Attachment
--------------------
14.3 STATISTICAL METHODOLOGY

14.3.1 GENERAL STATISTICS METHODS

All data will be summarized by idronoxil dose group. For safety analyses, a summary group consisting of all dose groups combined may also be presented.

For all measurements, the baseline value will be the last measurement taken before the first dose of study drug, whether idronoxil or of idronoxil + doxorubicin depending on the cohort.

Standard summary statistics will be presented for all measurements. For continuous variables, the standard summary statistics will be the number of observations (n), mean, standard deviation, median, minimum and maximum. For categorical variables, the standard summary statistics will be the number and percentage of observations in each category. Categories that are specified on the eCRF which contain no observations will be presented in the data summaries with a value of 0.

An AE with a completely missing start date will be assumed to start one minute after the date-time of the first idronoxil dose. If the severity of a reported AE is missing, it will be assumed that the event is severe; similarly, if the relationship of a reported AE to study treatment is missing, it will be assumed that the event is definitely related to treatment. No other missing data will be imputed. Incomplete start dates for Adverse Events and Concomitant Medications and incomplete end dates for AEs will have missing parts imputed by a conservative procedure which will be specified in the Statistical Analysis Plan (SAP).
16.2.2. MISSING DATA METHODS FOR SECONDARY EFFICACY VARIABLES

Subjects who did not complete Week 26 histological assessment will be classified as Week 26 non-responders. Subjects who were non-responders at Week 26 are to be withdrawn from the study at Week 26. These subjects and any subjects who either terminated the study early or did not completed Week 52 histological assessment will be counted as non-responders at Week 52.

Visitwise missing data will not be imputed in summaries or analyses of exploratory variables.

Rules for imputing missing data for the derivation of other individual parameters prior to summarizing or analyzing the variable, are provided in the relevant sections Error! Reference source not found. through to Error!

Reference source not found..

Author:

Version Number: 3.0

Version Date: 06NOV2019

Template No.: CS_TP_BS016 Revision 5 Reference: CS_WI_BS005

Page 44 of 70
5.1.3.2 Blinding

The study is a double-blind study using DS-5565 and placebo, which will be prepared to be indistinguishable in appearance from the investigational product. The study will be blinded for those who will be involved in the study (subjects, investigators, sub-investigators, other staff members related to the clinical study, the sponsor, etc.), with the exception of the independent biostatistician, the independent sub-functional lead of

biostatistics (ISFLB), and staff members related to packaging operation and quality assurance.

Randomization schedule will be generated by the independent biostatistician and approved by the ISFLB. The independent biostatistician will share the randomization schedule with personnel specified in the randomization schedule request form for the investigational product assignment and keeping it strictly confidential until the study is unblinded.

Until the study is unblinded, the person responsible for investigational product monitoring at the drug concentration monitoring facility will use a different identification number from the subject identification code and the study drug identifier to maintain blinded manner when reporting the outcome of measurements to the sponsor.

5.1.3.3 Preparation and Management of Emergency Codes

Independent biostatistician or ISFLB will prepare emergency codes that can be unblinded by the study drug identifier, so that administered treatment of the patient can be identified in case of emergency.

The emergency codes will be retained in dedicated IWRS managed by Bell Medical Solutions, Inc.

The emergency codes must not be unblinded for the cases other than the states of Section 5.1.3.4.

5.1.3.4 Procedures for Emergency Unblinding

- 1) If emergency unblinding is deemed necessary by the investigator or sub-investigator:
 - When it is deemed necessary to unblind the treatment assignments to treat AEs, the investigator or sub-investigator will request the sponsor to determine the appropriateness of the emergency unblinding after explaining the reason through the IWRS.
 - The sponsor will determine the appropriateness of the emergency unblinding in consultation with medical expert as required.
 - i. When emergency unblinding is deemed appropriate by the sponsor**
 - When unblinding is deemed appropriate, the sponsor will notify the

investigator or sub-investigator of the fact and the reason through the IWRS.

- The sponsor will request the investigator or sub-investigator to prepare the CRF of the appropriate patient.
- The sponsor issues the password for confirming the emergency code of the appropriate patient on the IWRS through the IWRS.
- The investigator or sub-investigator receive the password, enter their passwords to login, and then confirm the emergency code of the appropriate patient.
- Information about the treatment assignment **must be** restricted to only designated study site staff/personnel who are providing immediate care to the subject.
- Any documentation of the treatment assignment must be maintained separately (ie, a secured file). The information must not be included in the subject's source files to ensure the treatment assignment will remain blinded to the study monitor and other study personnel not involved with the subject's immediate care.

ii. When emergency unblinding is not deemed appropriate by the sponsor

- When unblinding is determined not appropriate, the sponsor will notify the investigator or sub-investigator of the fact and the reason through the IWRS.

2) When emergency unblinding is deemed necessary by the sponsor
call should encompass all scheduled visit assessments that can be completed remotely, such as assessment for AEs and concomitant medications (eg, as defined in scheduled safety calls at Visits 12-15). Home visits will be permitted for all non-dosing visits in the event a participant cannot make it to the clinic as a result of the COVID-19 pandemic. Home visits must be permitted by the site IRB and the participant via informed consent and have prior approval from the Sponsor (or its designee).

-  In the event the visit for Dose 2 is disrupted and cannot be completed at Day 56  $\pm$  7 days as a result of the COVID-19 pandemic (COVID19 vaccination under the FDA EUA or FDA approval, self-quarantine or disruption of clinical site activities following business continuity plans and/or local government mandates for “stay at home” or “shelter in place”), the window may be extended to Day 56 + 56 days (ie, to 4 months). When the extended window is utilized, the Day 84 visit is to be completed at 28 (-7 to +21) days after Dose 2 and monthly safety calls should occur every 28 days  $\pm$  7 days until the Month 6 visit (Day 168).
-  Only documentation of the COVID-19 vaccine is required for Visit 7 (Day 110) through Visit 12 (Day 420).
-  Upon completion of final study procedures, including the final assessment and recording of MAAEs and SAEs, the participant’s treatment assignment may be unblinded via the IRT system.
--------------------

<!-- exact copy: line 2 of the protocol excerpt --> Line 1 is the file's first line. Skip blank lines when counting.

14.3.1 GENERAL STATISTICS METHODS